When the shiploads of Quaker emigrants flooded into the province in 1682 and 1683 most were strangers to each other. In order to accept each other into their communities, they used a system of certificates, letters from their home meeting in England testifying to their good behavior, “good conversation” as it was often called. It would certify that they were in good standing for behavior, that they had not left outstanding debts, and in the case of unmarried persons that they were free of engagements or promises to others. These certificates were often, though not always, recorded by the meeting they joined in Pennsylvania. Most Quakers probably came with such a certificate of clearance. In a few cases the minutes of the meeting specifically say that someone arrived without one and a request had to be sent back to England or the information gathered in other ways. 5

The early records are incomplete. Some people did not bring a record of their children’s births to the meeting clerk. Some early marriages were not recorded, for example those at Germantown meeting. The very earliest minutes have not survived for many meetings. For example the first men’s minutes from Falls Monthly Meeting begin in 3rd month 1683, almost a year after the first large wave of settlement. The early records may have been written in loose sheets, and some of those lost. Typically the meeting would gather these and keep them more systematically in later years. For example in 1717 Abington hired George Boone to transcribe the early records into a book.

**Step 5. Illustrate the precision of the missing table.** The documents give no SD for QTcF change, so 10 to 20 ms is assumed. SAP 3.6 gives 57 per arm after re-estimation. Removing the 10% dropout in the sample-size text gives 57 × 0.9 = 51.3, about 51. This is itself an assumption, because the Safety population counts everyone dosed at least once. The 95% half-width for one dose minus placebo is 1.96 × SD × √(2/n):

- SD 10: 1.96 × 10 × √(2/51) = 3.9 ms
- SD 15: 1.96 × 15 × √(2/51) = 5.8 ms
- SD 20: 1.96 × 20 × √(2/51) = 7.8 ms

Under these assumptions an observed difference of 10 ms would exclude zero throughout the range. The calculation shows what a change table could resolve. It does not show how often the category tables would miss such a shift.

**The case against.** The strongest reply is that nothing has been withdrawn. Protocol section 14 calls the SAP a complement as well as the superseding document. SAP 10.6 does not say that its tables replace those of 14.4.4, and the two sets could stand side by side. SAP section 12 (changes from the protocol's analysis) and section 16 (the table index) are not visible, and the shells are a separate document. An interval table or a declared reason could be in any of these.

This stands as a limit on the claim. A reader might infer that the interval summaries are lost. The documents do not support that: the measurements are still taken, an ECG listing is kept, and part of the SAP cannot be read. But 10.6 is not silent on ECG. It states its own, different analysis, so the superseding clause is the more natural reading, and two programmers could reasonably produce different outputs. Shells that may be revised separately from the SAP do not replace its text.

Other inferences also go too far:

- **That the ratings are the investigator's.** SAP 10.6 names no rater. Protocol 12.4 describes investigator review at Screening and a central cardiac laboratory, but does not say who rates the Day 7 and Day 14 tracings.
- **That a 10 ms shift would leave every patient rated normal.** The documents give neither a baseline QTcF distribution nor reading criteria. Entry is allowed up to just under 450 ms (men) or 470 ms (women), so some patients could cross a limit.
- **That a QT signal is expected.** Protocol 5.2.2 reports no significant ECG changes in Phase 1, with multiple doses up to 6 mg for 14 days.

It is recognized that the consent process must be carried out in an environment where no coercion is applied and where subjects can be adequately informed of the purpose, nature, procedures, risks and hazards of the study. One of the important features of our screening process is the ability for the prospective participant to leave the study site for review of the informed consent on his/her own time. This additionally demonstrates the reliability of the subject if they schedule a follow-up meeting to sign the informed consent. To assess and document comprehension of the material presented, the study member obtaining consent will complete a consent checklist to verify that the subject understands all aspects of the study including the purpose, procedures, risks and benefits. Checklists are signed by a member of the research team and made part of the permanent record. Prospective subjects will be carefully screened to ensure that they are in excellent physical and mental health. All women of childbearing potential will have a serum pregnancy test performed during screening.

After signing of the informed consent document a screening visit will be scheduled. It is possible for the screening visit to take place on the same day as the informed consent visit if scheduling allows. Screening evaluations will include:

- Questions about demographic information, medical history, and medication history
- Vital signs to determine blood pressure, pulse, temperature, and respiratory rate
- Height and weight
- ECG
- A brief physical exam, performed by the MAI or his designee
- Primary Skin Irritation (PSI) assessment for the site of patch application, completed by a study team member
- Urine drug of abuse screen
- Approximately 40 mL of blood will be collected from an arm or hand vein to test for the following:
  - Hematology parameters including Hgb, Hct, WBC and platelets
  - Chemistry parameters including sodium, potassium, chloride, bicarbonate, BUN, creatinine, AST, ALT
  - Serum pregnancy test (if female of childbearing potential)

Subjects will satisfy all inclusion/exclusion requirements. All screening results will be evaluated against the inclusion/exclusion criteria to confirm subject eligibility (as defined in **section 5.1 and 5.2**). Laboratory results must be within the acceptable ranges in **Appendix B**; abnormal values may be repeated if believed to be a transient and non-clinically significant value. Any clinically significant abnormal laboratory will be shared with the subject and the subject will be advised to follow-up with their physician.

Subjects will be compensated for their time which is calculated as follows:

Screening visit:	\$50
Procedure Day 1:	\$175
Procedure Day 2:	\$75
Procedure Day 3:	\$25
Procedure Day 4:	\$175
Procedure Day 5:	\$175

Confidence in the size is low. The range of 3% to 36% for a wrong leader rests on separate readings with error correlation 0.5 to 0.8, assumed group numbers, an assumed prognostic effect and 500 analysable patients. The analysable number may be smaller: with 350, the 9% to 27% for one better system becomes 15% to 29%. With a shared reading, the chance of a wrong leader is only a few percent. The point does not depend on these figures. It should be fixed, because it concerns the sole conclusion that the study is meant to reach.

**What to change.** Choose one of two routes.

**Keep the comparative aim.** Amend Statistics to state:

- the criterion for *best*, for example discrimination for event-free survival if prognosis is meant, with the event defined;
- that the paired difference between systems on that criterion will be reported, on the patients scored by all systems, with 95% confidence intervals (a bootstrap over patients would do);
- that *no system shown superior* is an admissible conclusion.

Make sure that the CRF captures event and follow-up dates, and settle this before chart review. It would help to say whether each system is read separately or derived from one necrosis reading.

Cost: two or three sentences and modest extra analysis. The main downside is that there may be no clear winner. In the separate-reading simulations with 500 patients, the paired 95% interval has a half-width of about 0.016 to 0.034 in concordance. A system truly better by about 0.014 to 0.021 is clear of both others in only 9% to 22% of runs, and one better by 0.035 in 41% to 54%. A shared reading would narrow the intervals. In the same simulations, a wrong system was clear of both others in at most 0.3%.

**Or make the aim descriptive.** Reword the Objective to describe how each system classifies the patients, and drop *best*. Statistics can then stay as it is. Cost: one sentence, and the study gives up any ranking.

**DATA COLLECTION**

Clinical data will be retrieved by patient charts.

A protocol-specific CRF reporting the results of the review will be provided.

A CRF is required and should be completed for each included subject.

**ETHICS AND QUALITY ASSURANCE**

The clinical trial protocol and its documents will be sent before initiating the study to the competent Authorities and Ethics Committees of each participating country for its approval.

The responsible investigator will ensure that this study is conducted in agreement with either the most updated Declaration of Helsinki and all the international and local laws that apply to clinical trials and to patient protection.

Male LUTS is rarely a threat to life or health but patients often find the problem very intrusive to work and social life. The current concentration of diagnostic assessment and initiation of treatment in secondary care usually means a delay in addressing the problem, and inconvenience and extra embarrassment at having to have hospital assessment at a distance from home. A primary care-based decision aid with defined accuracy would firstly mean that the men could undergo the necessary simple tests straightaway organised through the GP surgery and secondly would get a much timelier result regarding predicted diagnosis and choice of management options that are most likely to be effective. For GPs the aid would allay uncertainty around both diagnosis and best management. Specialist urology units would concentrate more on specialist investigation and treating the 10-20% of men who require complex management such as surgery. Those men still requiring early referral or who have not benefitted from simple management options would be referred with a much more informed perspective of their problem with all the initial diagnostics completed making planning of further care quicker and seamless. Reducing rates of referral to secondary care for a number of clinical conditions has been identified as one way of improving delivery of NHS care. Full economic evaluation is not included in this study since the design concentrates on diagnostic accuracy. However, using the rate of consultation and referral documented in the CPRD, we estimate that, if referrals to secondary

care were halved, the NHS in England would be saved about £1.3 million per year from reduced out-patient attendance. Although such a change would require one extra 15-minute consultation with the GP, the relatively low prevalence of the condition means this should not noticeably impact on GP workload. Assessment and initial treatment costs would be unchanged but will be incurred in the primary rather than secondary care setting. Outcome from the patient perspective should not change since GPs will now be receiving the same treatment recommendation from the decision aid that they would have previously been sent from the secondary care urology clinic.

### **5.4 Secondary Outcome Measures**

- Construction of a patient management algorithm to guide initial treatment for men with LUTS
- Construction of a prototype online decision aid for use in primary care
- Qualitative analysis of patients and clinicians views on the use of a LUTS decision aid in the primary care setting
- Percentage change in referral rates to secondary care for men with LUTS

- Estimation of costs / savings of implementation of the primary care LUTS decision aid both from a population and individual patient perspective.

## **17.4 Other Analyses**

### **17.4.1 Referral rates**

Friends considered women to be spiritual equals to men, but did not treat them equally in the sphere of meeting management. The women had their own monthly meeting, with special responsibility for approving the request of young people to marry. They kept their own minutes, and went to the men’s meeting to present candidates for marriage. However they did not have the power of the men’s monthly meeting over raising subscriptions for the poor, building new meeting houses, or sending representatives to the quarterly meeting. 6

For identifying the people of Holme’s map the record of eight monthly meetings are the most relevant: Philadelphia, Abington, Falls, Middletown, Chester, Concord, Radnor, and Darby (plus a few from Newark or Kennett Meeting, and a few from Burlington). These are the earliest meetings within the bounds of the map. This is where we will look for vital records and stories.